Sunday, October 21, 2012

Personal Side of Research

Yesterday I wrote a post on the personal side of research, which mysteriously disappeared. Many thanks to Adam Cohon, a reader who had the post on Google Reader and pasted it for me. Thanks!

I am leaving Chile this evening after a few excellent days, and this made me think of methodology.

In political science there are a variety of methodological approaches, which become debates as people invest themselves and their careers strongly in them. What's missing from this debate is the personal benefit derived from particular approaches apart from the professional.

If you do large-N studies, then you gather data from quite a few countries and generate hypotheses from sometimes very large databases. It's time consuming and requires good quantitative methodological training but the payoff is very generalizable arguments and theory development. On the other hand, you don't get to know any particular country very well (or at all).

If you study cases, either by comparing events within them over time or by placing them in a regional context (e.g. Latin America), then you have to dig deep into a country. This is often associated with qualitative methods, but depending on the topic it's also possible to quantify (with, for example, electoral data).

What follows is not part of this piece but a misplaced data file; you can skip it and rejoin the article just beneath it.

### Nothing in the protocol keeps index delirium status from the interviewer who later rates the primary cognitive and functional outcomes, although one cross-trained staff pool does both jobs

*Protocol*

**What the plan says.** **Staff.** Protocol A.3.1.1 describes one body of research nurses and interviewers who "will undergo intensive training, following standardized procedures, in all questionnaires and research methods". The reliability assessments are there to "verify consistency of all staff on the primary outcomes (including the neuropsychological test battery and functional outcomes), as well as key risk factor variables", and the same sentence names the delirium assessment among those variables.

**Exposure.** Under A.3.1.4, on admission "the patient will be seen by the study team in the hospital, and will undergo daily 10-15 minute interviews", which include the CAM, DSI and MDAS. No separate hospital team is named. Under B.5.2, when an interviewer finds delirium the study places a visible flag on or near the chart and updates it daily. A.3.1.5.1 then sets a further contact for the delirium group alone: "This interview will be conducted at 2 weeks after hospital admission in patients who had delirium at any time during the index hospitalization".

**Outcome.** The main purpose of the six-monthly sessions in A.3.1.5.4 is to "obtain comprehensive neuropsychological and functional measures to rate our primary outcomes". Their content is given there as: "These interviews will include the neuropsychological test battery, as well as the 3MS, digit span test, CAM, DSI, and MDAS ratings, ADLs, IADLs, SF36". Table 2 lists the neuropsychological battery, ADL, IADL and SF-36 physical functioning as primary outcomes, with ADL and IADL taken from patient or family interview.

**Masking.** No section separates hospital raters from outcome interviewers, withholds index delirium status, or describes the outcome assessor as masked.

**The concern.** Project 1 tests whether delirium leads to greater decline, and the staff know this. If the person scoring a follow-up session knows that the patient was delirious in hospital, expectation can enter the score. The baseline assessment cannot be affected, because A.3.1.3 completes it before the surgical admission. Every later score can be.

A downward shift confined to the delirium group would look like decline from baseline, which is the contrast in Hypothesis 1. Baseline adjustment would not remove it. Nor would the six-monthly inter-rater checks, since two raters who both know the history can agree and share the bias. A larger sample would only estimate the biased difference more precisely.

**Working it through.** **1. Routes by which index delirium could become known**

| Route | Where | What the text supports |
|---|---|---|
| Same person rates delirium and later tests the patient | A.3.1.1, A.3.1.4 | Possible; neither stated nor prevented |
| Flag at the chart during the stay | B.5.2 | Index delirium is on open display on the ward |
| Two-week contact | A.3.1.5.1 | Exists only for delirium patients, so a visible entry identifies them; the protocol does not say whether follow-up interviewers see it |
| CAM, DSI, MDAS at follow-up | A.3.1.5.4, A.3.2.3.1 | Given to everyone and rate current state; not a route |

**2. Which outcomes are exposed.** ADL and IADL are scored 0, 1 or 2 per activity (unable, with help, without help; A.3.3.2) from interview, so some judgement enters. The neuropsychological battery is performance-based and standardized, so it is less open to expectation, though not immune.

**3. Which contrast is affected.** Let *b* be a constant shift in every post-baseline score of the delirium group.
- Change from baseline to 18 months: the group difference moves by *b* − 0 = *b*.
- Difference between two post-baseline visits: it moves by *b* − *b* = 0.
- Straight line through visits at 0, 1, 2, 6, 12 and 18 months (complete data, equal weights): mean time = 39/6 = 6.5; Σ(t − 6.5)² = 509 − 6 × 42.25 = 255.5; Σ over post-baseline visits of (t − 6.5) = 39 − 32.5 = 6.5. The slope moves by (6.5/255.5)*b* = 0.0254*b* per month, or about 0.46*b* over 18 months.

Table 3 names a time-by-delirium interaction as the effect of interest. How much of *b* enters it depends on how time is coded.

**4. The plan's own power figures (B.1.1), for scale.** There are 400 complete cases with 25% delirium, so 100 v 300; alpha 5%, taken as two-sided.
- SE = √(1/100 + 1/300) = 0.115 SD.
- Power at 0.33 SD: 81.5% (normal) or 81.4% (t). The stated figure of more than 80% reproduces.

The great thing about studying a country in depth is that research becomes intertwined with personal relationships. On the research side, I've developed contacts with military officers, legislators, and Chilean academics over many years. They generously offer other names, and it snowballs. In addition, I have both academic and non-academic friends to meet up with for coffee, dinner, etc. Some people might think I am crazy, but I've also developed a real fondness for Santiago itself. Research therefore becomes quite fun.

The downside is that you can lose sight of the comparative angle when you are so more immersed in the minute details of a case. I am fascinated by the dynamics of Copper Law reforms, for example, but it is unique so I have to think a lot about what comparative insights it might bring.

This is also where the benefits of blogging come into play. Last night I met up with Peter Krupa, Steven Bodzin, and Juan Andres Abarca, none of whom I had ever met in person but who I had "met" through my blog and Twitter feed. Research led to blogging, which then led to meeting new people.

If any graduate students are reading this, it is something to keep in mind.


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